One reason the nationalist/populist right has gained ground in the U.S. and Europe is the widespread misperception about immigration. Stemming the growth of nationalist populism will be monumentally difficult unless the debate centers on real facts. The longer this takes, the easier it will be for nationalist populism to thrive, because its success hinges on its ability to bamboozle a misinformed public.

The nationalist right is already participating in five governments in eastern Europe and Scandinavia; it has entered the German parliament for the first time since the 1930s; it has obtained 38 percent of the vote in France; it has become the second largest party in the Netherlands; and it has risen to power in Italy. And then there’s the Trump phenomenon in the U.S.

In none of these countries is the public perception of immigrants in sync with the truth.

A recent National Bureau of Economic Research study by Alberto Alesina, Armando Miano, and Stefanie Stantcheva presents a survey of 22,500 people from different social and political segments in the U.S., France, Germany, Italy, Sweden, and the U.K. And it asks them all a simple question: What share of your country’s population do immigrants make up?

Americans believe that legal immigrants constitute 36 percent of the total population. The real proportion is 10 percent. And American respondents have similarly exaggerated ideas about undocumented immigrants, who do not represent more than 3.5 percent of the population.

In France, respondents thought that documented immigrants constitute almost 30 percent of the population. The real number is 12 percent.

The gap between perception and reality in Germany is two to one.

Undocumented immigrants number so few in most of Europe—less than 0.5 percent of the population—that it is almost embarrassing that this issue has dominated most of the summer news across the Old World.

As I write this column in Spain, I am looking at hysterical headlines about African boat people trying to make it into Europe and about politicians taking tough stances against the human sea of invaders. But according to the International Organization for Migration, the number of immigrants/refugees coming into Europe has broadly declined since 2015, the year when, partly due to the wars of the Middle East in which western countries have taken part directly or indirectly, more than a million people of foreign origin swept across the continent and caused severe strains in relations among various countries of the European Union.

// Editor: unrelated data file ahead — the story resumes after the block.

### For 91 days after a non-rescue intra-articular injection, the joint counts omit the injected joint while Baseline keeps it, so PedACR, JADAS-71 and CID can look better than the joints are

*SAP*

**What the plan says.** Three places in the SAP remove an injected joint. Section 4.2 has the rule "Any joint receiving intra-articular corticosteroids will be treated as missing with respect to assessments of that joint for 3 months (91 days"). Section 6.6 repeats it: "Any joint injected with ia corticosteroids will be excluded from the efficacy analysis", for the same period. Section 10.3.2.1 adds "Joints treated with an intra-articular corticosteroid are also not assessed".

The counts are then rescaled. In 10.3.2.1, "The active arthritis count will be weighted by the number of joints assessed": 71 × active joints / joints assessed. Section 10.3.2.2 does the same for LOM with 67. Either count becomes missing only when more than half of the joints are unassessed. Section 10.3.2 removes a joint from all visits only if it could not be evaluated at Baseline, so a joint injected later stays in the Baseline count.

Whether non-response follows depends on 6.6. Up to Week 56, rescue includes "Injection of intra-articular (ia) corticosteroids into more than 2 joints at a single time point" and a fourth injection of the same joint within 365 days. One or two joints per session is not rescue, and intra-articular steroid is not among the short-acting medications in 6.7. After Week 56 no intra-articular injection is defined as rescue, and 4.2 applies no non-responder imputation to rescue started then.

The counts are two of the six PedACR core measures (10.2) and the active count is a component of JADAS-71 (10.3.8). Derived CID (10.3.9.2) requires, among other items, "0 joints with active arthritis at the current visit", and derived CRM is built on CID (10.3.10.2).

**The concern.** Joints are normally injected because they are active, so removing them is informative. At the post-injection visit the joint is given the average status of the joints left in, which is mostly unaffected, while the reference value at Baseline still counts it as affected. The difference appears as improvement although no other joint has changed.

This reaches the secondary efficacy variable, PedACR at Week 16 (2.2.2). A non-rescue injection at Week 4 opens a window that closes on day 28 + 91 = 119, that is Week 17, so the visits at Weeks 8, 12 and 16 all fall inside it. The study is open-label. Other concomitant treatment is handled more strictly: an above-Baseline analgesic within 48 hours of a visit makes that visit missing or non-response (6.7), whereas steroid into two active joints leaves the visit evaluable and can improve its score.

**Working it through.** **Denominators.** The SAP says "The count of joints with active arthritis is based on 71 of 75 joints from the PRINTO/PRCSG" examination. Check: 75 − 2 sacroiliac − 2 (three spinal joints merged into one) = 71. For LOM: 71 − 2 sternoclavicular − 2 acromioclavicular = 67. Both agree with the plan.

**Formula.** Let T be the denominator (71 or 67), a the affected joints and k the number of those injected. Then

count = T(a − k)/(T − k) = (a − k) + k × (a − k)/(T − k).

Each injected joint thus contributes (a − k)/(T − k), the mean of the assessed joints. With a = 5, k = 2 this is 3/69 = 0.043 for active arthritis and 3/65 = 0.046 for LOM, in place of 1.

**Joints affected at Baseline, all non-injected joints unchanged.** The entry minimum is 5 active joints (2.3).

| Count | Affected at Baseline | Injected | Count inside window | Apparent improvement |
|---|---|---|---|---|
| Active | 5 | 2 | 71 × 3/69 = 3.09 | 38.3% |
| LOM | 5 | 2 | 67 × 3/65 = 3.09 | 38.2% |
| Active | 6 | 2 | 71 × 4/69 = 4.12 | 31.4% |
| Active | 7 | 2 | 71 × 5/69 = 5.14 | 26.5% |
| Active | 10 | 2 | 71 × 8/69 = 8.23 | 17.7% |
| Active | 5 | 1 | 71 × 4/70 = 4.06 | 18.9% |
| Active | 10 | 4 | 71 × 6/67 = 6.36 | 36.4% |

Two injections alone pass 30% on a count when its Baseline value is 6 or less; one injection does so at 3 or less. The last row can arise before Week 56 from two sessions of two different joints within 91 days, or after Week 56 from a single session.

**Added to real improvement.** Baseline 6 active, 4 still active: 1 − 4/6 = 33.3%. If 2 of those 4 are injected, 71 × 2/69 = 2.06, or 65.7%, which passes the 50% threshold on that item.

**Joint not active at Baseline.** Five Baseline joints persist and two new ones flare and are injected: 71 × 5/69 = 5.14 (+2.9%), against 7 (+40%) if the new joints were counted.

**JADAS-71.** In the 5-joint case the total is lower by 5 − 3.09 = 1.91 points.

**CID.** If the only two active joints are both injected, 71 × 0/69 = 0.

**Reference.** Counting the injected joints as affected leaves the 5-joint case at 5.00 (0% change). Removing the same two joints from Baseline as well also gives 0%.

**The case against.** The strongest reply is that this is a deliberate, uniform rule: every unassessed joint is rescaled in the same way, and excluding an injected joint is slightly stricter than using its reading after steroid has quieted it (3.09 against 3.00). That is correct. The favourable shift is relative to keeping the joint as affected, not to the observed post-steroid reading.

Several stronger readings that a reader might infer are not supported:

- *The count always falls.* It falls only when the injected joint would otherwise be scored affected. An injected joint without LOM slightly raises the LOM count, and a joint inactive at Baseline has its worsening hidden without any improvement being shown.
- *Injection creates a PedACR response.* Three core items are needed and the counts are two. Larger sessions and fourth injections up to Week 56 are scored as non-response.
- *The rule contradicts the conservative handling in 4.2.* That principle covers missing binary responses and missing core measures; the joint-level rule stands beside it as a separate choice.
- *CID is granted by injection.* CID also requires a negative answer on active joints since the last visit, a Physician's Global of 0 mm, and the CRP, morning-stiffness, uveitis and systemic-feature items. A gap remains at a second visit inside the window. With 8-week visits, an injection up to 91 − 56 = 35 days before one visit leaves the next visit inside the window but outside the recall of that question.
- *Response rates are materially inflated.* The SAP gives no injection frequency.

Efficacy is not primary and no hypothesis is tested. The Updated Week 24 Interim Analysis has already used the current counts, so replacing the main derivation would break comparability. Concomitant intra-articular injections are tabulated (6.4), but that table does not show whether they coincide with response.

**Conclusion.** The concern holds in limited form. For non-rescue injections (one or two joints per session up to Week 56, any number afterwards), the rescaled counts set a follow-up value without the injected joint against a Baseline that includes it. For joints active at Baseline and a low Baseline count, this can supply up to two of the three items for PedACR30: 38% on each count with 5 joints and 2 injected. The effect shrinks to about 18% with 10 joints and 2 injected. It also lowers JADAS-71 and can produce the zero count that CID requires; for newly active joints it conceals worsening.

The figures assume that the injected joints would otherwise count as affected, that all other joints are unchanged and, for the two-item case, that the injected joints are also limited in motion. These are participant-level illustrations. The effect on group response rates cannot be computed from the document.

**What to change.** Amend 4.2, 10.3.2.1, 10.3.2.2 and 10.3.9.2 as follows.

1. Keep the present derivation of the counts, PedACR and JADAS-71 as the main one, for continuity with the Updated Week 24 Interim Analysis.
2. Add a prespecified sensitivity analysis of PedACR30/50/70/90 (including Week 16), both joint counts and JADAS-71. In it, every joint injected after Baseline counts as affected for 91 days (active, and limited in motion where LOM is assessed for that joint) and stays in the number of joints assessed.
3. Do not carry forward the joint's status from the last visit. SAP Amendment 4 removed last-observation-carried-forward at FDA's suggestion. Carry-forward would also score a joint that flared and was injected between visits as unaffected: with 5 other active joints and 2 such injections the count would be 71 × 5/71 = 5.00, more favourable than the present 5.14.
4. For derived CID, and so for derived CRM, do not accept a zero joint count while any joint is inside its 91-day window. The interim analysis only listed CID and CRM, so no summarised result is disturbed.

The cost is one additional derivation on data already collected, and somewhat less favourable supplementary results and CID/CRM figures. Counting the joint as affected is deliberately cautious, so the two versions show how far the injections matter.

Germany in particular, adopted a generous and welcoming policy, while others reacted with fury against it. But so far this year, no more than 75,700 immigrants/refugees have come into Europe—less than 9,500 per month, that is, one-ninth of the number from three years ago. And last year the total number was one-fifth that of 2015.

People in Europe widely believe that immigrants have continued to pour in due to Chancellor Angela Merkel’s irresponsible policies. She has been walking a tightrope since a party in her coalition broke ranks with her on immigration a few months ago and threatened a collapse of her government.

Similar misperceptions recently led Italians to open the doors of government to the League Party and the 5-Star Movement. This coalition government has become the standard bearer of anti-immigration sentiment in Western Europe—so much so that Trump has profusely expressed his admiration. And yet, to name but one area in which there is a gulf between perception and reality, immigrants receive one-third the amount in benefits that the survey shows Italians think they obtain.

The trouble with misperceptions of the kind that plague the debate on immigration is that in all of these countries, influential (or aspiring) politicians and opinion leaders have a vested interest in reinforcing them. Their ideological construct feeds on, but also fuels, misperception in a vicious circle of lies. What makes the task of restoring the truth in this discussion particularly hard is that many people’s misperceptions are a projection of instinctive fears rather than the consequence of having been fed gross lies.

In other words, people believe what they want to believe.